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  • Writer's pictureAaron Torop

Forced Happiness

Purim is the holiday of joy, and the holiday of being hidden. Let's uncover hidden happiness this Purim!

Jewish tradition teaches us, “Mi sh’nichnas Adar marbin b’simcha,” whoever enters the month of Adar must increase in joy. The pinnacle of our joy during Adar is Purim, celebrated this year by our community on Sunday morning, March 20th (check your email for more information!). This statement, to increase our joy, is not only advice but a real commandment. We are commanded to be happy during the month of Adar - this year nicely coinciding with the entire month of March.

Of course, Purim is a naturally joyous occasion: we celebrate our victory over Haman (booooo!!!) by eating hamantaschen, reading the megillah, and engaging in good-natured revelry. It is a time to be happy for our people’s continued existence and prosperity through good times and bad. But can we really be commanded to be happy? How can we force ourselves to be happy?

I don’t particularly care for the phrase to “force us” to be happy. After all, we can never truly force an emotion. Instead, I prefer to think about this commandment as uncovering the happiness that already exists. I believe that joy is around us, and in Adar we are commanded to find it and let it out.

Purim is not only the holiday of joy, but also the holiday of being hidden. Many people wear costumes, concealing their true identity. It is the only book in the Hebrew Bible where the name of God does not appear even once. Even Queen Esther is hidden! Her name according to Jewish tradition was originally Hadassah but was changed to Esther to hide her identity. She hides the fact that she is a Jew until she cannot keep it in any longer. And the name Esther shares the same root in Hebrew as the word to hide, l’sater.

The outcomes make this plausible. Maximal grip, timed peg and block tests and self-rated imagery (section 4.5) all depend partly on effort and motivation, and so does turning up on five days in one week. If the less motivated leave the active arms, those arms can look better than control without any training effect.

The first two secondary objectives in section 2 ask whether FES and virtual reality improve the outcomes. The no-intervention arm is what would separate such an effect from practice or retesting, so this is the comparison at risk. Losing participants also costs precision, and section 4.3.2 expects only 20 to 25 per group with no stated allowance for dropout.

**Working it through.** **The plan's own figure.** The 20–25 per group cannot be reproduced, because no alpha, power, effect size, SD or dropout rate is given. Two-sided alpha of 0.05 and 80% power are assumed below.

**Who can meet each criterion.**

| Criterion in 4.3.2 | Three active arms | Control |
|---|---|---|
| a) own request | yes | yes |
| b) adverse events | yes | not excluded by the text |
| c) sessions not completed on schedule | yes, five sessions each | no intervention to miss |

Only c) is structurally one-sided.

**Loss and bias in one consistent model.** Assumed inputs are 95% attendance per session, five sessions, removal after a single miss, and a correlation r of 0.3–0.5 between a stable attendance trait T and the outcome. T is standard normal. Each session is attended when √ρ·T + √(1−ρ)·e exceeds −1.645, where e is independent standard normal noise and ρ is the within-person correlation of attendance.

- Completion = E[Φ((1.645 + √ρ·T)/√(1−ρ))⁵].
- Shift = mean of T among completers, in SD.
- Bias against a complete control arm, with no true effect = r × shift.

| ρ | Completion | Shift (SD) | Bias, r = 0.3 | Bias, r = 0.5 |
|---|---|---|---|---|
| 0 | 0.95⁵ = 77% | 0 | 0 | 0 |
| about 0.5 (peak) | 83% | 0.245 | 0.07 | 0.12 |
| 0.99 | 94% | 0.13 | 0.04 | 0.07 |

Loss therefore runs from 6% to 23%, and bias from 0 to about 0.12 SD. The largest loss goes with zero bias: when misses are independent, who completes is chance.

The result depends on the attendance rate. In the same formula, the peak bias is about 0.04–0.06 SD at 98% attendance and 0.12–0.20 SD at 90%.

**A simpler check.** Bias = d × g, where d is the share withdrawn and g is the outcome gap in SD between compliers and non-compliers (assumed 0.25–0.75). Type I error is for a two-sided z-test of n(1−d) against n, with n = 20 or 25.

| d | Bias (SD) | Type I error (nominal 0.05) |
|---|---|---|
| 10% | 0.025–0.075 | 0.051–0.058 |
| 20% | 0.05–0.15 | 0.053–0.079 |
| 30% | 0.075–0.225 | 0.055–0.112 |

Purim helps us hide and then uncover what it hidden. Esther reveals herself and we take our costumes off. And, I think, we find the hidden pockets of joy. In the month of Adar we increase our joy not by forcing ourselves, but by discovering hidden happiness. We delight in the small joys of a hot beverage on a cold morning, an excellent book or movie, a wonderful dinner with family or friends. Each day during the month of Adar, especially leading up to Purim, I hope we find ways to increase our happiness by uncovering the happiness that already exists around us. Together, as we enter Adar, we will increase in joy. Chag Purim Sameach – Happy Purim!

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